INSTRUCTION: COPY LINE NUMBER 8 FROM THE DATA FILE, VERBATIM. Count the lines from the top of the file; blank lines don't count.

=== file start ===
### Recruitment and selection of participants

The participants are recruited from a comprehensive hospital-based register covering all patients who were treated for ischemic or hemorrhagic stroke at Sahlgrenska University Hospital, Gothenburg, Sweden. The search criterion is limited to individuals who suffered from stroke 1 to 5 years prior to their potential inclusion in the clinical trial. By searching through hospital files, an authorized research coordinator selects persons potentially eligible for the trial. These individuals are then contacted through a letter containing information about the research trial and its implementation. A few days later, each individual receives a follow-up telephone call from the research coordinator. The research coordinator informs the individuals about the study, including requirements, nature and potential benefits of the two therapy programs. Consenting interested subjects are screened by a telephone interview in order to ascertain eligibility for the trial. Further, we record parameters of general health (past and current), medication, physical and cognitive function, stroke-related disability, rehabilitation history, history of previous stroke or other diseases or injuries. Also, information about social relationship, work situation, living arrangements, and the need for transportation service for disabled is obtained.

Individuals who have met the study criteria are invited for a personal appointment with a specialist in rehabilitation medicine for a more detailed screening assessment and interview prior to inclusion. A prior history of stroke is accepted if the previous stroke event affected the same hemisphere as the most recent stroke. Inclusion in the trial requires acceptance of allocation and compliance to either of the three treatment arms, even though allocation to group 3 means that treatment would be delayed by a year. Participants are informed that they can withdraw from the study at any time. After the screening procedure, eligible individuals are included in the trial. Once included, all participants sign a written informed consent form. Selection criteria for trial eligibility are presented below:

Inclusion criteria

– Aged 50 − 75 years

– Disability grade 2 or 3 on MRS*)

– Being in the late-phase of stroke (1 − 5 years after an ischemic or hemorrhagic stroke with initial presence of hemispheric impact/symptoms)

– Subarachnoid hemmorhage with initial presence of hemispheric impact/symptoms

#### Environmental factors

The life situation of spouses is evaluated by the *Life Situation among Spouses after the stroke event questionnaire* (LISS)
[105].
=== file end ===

– Subarachnoid hemmorhage with initial presence of hemispheric impact/symptoms